How do people with hepatitis C use Harvoni?

Harvoni is taken as one tablet, once a day, for eight, 12 or 24 weeks. The length of treatment depends on a number of factors including the genotype of the virus, past treatment experience and the absence or presence of severe liver injury. Treatment generally lasts 12 weeks. People who have never been treated before, who do not have cirrhosis and who have a hepatitis C viral load below 6 million IU/ml may be eligible for eight weeks of treatment.

Each tablet is available as a fixed-combination tablet containing 400 mg of sofosbuvir and 90 mg of ledipasvir. Harvoni can be taken with or without food.

People with certain viral genotypes or with severe liver injury may need to take Harvoni with ribavirin. Ribavirin is another type of antiviral medication; it is not a direct-acting antiviral. Information about ribavirin is included in a separate fact sheet.

How important is it to stick to treatment?

All medications work best when they are taken exactly as prescribed and directed. People taking Harvoni should take their pills every day, as prescribed by their healthcare provider. It is very important to finish the entire course of treatment. This gives the treatment the best chance of working to cure hepatitis C.

What can be done about missed doses?

When a person taking Harvoni misses a dose and it is within 18 hours of when it should have been taken, it is important to take the missed dose immediately or as soon as possible. If it has been more than 18 hours since a dose was supposed to have been taken, that dose should be skipped and the next dose should be taken at the appropriate time. A double dose should not be taken. A person should continue their treatment until all doses have been taken.

If a person finds it difficult to stick to treatment, it is important to discuss this with their nurse or doctor. Tips for sticking to treatment can be found in CATIE’s Hepatitis C: An In-depth Guide.

Warnings

1. Risk of hepatitis B virus reactivation in patients co-infected with hepatitis C and hepatitis B viruses

The U.S. Food and Drug Administration (FDA) recommends that all people starting hepatitis C treatment with direct-acting antiviral medications should be tested for hepatitis B before starting treatment.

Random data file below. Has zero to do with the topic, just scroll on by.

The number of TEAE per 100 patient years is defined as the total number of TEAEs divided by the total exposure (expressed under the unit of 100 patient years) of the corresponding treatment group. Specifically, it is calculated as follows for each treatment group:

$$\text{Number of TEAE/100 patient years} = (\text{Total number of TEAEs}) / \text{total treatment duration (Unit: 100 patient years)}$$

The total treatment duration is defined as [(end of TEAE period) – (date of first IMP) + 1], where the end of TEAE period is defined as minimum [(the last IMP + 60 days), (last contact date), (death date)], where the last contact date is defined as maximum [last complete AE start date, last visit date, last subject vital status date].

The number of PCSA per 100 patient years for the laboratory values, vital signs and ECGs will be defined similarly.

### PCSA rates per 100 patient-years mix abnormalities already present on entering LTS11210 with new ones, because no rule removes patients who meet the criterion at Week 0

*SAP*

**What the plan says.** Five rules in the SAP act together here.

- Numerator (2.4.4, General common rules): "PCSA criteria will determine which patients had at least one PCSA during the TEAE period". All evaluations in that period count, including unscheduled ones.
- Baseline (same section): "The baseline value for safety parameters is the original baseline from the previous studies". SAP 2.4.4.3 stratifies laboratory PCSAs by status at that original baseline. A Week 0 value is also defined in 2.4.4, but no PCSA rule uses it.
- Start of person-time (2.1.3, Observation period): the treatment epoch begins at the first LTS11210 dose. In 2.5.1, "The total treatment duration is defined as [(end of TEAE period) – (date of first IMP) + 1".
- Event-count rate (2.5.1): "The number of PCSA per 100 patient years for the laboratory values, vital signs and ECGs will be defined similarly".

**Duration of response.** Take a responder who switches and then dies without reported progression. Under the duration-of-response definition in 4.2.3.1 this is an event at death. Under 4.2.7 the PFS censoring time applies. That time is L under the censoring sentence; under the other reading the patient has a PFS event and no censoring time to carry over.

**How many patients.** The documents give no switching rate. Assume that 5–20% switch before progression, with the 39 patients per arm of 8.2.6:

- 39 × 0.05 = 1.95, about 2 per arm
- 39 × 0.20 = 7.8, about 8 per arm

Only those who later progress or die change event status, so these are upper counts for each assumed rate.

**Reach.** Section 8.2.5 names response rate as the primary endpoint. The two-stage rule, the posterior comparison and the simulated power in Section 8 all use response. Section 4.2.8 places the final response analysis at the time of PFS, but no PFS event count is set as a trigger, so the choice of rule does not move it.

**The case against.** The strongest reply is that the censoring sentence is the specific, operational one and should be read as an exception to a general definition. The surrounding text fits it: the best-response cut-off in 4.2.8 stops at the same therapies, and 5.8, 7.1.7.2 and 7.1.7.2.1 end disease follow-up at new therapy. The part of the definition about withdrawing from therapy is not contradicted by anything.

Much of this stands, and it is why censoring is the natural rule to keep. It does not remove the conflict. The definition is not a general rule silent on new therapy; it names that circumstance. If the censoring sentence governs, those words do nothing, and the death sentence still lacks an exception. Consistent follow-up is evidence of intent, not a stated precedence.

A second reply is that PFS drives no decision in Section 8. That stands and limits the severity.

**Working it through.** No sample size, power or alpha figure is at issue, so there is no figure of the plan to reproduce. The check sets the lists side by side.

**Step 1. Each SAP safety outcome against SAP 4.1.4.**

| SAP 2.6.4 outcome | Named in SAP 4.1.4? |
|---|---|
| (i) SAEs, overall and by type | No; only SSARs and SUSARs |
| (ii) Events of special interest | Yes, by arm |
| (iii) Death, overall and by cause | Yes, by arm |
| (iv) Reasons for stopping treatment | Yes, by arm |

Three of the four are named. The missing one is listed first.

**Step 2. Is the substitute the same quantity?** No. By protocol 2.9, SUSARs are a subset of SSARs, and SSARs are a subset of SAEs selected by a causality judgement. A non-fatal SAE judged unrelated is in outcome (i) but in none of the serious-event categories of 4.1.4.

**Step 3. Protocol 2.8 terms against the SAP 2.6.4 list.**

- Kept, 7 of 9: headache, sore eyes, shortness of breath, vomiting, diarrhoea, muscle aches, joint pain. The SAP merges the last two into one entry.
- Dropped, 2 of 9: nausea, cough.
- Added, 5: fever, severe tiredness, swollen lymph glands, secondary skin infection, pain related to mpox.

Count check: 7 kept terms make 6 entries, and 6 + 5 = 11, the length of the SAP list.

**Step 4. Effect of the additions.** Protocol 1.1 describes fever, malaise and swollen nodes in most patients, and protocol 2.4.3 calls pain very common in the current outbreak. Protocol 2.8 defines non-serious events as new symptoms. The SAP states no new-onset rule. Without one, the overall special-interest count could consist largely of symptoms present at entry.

There have been a small number of reports of reactivation of hepatitis B virus infection when direct-acting antivirals like Harvoni are used to treat hepatitis C infection in people who are co-infected with hepatitis B virus. Reactivation of hepatitis B virus can, in some cases, cause serious complications. People considering the use of Harvoni should speak with their doctor or nurse about their hepatitis B virus infection status.

2. Cardiovascular effects

The manufacturer of Harvoni, Gilead Sciences, states that there have been cases of problems in some people who have taken the heart drug amiodarone and medicines containing sofosbuvir. Harvoni contains sofosbuvir. Therefore, Gilead recommends that Harvoni not be used by people who take amiodarone.

3. Breastfeeding/Chestfeeding

People with infants and who are taking Harvoni should not breastfeed or chestfeed their children. It is not known whether the medication is present in human milk.

4. People aged 12–18 years without genotype 1 virus and all children under the age of 12 years

The effectiveness of treatment with Harvoni for people aged 12 to 18 years who are infected with a genotype of the hepatitis C virus other than genotype 1 has not been determined. The safety and effectiveness of treatment with Harvoni for children under the age of 12 years has also not been determined.

5. Special populations

People with any of the following conditions should speak with their doctor or nurse about the most appropriate hepatitis C treatment options for them:

  • pregnancy or planning a pregnancy while on treatment for hepatitis C
  • liver issues other than hepatitis C
  • liver transplant
  • severe kidney injury or on dialysis
  • co-infection with hepatitis B
  • co-infection with HIV
  • rare hereditary condition of galactose (milk sugar) intolerance

Harvoni is generally safe and highly effective. Anyone who is considering treatment with Harvoni should discuss all of their medical conditions with their doctor or nurse.

Side effects

The most common side effects of Harvoni are:

  • fatigue (extreme tiredness)
  • headache

In most cases these side effects are mild or moderate and gradually resolve.

Drug interactions

Some prescription drugs, over-the-counter drugs, herbs, supplements and street drugs can interfere with the absorption and/or the effectiveness of Harvoni. This is called a drug interaction.